The world is changing rapidly.
State and local governments continue to find ways to enhance their communities by improving air quality and reducing carbon emissions, and technology is playing a large part in this.
It’s no secret that carbon emissions have been a mushrooming problem for the past 75 years. And the issue is forcing governments and corporations to take a hard look at how their unique carbon footprint adds to this global problem. Just in the past month, several major technology companies have announced initiatives to reduce their impact on the environment.
Simply put, if we continue the path we are on now, at the end of this century, we won’t have time to turn back. The risk of the earth’s temperature rising even one more degree could translate to catastrophic results.
Which is why Microsoft has made a bold pledge: To become carbon-negative by the year 2030. Microsoft is committed to advancing the nation’s economic, environmental, and energy security for all, and this initiative is helping them achieve it.
Let me explain what that means.
First, here is a quick Carbon 101 definition: We all release carbon into the atmosphere. This has not been a problem until industrialization, where we started emitting more carbon than the earth can absorb. Think of our planet as a bank account. We have been making cash withdrawals without making savings deposits and are WAY behind in making up for this. Now, if this were something that affected you personally, to get back on track, you would need to put together a plan. You would refinance or consolidate your debt and craft a strict budget to follow to get back on track.
This is exactly what Microsoft is doing by announcing its commitment to become carbon negative, with the pledge to reduce their emissions by half of what they are now and to remove more emissions than they emit.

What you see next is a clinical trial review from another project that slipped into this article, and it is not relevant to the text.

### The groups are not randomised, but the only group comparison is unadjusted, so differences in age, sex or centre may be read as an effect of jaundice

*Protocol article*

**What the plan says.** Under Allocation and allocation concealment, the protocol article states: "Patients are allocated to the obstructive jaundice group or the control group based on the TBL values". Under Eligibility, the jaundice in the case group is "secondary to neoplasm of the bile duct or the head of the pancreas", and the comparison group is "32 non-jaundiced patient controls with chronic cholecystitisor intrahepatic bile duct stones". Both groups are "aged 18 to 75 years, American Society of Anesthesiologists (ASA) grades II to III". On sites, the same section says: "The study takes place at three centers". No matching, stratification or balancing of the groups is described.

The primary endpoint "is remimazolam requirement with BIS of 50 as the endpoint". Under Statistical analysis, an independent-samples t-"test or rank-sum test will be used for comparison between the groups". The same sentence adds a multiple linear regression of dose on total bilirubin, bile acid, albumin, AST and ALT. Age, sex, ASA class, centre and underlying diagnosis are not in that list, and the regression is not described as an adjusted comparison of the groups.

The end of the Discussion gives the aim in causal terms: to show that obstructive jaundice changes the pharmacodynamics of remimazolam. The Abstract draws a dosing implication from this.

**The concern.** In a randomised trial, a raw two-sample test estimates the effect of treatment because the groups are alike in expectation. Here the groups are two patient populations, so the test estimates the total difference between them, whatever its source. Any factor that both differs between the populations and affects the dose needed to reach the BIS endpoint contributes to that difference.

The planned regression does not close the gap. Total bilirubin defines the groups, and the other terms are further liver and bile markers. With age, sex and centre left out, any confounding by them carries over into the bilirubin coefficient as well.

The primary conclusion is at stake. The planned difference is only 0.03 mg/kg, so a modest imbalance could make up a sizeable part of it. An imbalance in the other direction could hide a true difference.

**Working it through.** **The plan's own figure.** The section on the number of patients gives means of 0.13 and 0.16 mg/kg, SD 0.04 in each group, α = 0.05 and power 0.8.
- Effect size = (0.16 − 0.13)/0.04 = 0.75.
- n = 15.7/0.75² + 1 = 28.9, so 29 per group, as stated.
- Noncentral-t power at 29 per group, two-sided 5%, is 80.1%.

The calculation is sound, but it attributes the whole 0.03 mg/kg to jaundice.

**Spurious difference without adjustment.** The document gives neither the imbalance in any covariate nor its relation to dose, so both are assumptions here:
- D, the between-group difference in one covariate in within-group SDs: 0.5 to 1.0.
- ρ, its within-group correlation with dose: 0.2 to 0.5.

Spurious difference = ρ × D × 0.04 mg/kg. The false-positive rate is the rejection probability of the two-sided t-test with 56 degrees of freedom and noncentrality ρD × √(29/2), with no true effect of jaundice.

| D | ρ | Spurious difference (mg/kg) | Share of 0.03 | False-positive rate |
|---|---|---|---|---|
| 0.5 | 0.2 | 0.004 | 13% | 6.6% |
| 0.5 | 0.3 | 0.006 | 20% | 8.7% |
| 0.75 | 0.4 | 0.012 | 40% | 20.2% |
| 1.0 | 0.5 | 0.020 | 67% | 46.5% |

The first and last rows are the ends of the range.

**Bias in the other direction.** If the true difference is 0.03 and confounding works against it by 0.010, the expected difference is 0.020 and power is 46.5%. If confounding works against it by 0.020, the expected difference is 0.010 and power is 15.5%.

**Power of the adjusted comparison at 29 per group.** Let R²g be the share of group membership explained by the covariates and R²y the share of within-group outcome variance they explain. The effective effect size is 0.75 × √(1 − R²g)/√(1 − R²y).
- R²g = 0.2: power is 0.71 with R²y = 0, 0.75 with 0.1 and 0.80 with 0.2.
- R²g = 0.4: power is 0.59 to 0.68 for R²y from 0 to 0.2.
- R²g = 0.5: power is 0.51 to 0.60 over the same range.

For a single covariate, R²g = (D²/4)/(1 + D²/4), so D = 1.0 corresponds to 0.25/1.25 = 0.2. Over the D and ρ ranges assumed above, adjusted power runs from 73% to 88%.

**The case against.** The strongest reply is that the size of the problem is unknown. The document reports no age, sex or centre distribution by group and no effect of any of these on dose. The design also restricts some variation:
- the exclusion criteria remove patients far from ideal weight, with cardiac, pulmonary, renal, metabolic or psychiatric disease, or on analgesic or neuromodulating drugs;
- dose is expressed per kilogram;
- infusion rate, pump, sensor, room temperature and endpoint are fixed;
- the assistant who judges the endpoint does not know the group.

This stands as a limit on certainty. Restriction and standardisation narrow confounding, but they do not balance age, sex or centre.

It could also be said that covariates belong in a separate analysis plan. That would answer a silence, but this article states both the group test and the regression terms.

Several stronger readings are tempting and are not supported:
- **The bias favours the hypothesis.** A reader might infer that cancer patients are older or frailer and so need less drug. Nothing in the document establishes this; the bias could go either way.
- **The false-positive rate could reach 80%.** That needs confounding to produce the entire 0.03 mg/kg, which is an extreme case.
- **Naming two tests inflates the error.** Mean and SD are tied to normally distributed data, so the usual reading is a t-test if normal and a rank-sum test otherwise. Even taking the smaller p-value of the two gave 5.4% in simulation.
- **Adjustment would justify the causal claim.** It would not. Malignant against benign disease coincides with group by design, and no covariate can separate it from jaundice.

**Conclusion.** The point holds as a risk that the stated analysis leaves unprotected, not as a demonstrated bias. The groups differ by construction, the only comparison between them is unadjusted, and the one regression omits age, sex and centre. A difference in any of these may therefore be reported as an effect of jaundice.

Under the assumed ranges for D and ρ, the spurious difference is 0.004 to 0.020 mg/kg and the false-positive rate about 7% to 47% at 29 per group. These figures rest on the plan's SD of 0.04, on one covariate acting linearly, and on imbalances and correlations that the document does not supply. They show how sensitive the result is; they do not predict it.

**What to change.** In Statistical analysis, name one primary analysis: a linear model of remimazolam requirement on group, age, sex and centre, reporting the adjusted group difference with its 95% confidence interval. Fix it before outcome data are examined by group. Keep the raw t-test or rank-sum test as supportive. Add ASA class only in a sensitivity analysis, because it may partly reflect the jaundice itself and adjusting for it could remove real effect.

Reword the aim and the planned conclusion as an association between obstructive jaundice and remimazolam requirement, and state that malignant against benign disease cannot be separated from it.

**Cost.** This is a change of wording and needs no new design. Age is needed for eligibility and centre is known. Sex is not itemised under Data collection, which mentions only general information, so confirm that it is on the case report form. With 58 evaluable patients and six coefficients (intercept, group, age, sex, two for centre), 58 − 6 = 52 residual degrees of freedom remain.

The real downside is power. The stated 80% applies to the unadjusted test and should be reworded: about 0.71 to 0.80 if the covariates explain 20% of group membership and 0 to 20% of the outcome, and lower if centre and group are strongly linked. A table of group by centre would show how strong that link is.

Now, let us review the three different ways carbon is released:
For Microsoft to achieve carbon-negative, they are focusing on two things:
As a leader/decision-maker in state and local government, think about how this initiative can help you achieve your environmental goals. If you position technology correctly, it will play a critical role in protecting our planet and protecting the people in our communities. Here are a few examples to get started.
Reporting on and driving sustainability within your organization begins with the ability to quantify the carbon impact. This data is crucial for reporting existing emissions and will help drive additional decarbonization efforts. Agencies or departments can achieve estimated carbon savings by running workloads in the cloud versus on-premises or in data centers are already ahead of the curve. Considerations for measurement are related to power, connectivity and physical space. Which is why housing servers on premises, storing data, running applications, platforms and infrastructure are physically and financially demanding. This ultimately leads to a higher emissions score, so take inventory of your on-premises assets.